Monday, January 14, 2013

New Book | 2 Comments - Click Here :

    I recently finished reading a new book (2013) by author Jim Sapp and members of the Park County Historical Society. The book is a text version of recordings made during an interview of Andy Anderson in 2005. I love reading personal stories of life on the railroad, and I found this book a very enjoyable and interesting read. I recommend it to anyone interested in South Park railroad history. 
The book is printed upon placing an order, but I found the process and shipping very fast and easy. Below is text from the authors website describing the contents.
The softcover book is available online for 12.95 from BLURB.

The life and times of Andy Anderson - An oral history of life in Como, Colorado during the early days of the railroad era in South Park.

Andy's father “Brownie” Anderson, was an engineer for the Colorado and Southern Railroad in Como and quite the pack rat, saving all things railroad oriented. Ultimately this collection will be shared with the public when the Como Depot restoration is completed.
Born in Leadville and raised in Como, Andy worked for the railroad briefly as a youngster in its final years before abandonment in 1937. His recollections of growing up in Como “back in the day” convey a sense of a simpler time in our history when small town children had all the riches America had to offer, and such things were not measured in dollars.
When America entered World War II Andy answered the call and served his country as a mechanic on Navy PBY aircraft patrolling the Pacific. The “greatest generation” is a term that we hear about to describe Americans from the 1930’s and 40’s who were the epitome of what made America the greatest country on earth. Unselfish, dedicated, capable, hard-working and self-reliant are just of few of the attributes that describe them. That concept, all too seldom experienced today, comes alive when you get to know Andy through his oral history.
At 92 years young, time is catching up with Andy. One of a very few living links to the railroad era in Park County and to life in Como when it was still a railroad town, Andy Anderson is a living treasure. His legacy can teach us all some valuable lessons – if we will just listen.

Thursday, January 3, 2013

"Along The Blue" #7 | 0 Comments - Click Here :

    I hope you'all had a great holiday season. I made some progress on the Dickey layout over the Christmas break. I've completed the front fascia and lighting valance. I need to get the backdrop up and install the lighting next. Pictures to follow soon. I promise!
    Meanwhile, I've found several stories relating to the poor condition of the branch line from Dickey to Dillon and Keystone. Many a derailment occurred along this short four mile stretch of track over the years. Here are just a few of them; all of which written with a sense of discontent:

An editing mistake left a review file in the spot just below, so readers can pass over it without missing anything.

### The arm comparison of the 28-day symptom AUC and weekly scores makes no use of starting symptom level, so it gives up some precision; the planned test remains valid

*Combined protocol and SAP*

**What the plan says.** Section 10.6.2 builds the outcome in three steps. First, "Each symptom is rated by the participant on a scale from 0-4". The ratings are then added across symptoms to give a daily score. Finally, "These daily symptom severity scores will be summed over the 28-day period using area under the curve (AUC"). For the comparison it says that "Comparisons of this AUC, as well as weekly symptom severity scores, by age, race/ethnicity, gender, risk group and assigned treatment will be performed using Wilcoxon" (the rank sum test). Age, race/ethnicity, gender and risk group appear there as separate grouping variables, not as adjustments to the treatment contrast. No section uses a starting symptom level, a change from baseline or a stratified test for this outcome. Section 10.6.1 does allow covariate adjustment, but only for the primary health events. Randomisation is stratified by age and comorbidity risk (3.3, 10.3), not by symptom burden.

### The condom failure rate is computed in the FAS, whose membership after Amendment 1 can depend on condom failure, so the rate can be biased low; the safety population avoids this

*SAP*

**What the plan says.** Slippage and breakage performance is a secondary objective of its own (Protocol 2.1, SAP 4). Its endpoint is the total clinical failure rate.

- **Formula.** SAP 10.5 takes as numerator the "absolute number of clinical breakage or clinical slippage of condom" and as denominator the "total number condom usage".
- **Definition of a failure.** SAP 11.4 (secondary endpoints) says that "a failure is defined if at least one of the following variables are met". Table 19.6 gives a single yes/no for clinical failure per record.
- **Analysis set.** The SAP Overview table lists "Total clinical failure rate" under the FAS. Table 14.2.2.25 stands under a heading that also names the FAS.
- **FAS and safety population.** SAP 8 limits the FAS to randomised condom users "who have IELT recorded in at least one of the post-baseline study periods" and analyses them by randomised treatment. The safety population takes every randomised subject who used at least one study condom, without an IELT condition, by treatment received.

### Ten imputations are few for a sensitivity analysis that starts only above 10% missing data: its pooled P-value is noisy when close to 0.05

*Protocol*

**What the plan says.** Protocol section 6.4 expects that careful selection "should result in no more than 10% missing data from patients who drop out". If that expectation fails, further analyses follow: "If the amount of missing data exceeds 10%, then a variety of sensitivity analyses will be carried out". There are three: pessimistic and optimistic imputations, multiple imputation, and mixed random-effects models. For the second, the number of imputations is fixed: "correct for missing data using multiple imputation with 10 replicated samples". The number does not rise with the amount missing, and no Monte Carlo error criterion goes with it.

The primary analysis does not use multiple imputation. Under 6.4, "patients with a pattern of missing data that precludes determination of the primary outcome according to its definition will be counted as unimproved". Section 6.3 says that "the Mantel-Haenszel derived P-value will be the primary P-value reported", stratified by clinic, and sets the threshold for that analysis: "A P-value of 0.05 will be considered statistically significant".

Blue Valley Times; Sep 20,1912;
Engine 67 Has Come to Grief
Neglected Conditions Imperils Lives of Coach-Load of Passengers
    " For want of a nail the shoe is lost; for want of a shoe the horse is lost; and for want of a horse the man is lost."
No, it was this way:
    "For want of a nut the truck was lost; for want of a truck the engine was lost; and for want of an engine the train was lost."
    Monday afternoon's passenger train, with Engineer Gallagher and Conductor Kirschner in charge, had backed out of Dillon toward Dickey about three-fourths of a mile, when, on a curve, a set of trucks on the tender of the engine (No. 67) got sufficiently out of order to cause the tender to leave the rails and plow a zigzag course across the ties for about forty feet. Not less than twenty ties were broken plumb in two almost midway between the rails, and the pieces forced apart from one to inches. Finally the engine, too, left the rails, and came to a sudden stop when the drivers dropped into the rotten ties and dirt. The two coaches, going ahead of the engine and tank, were on unimpaired track and kept going about thirty feet after they had become detached from the tank and the brakes had automatically set. Nothing toppled over, and no one was hurt.
    Another engine was telegraphed for from Leadville, and it arrived about 9:30 o'clock. However, instead of hurrying the train on to it's destination, so that it's passengers might make connections at Leadville, several hours were consumed in a futile attempt to budge the derailed rattle-trap. The train got underway between 2 and 3 o'clock Tuesday morning, and the dawn of another day was visible over the Mosquito range when when the passengers were dumped off in the Cloud City.
    Tuesday afternoon a wreck train and crew arrived on the scene. A temporary set of serviceable trucks were placed under the tender and the same hauled to Dickey in the evening. The dead engine was removed and the track repaired late in the evening.
    Necessarily, Tuesday's train, both coming and going, disregarded express mail, baggage and passengers in the wilderness, whither also everything and everybody repaired and that wished to get away on that day's cannonball. Among them were a a number who had walked back to town the evening before.
Summit County Journal; Nov 14, 1913;
Up to Date Business Methods
    Five minutes after the Colorado and Southern passenger train was derailed between Dickey and Dillon Monday night, and the passengers were thinking of a way to spend a few hours at Dillon if they were there, the well known voice of Dimp Meyers was heard shouting "Any place on earth for a dollar!". And in a few minutes passengers that could find no excuse that did not satisfy the proprietor of the Dillon Star Barn, as to why they should not go to Dillon, were enjoying a ride in a three seated carryall. Dimp says the Star Barn is going to be a paying proposition if hustling counts and that he intends to follow all trains and pick up wrecked and belated passengers.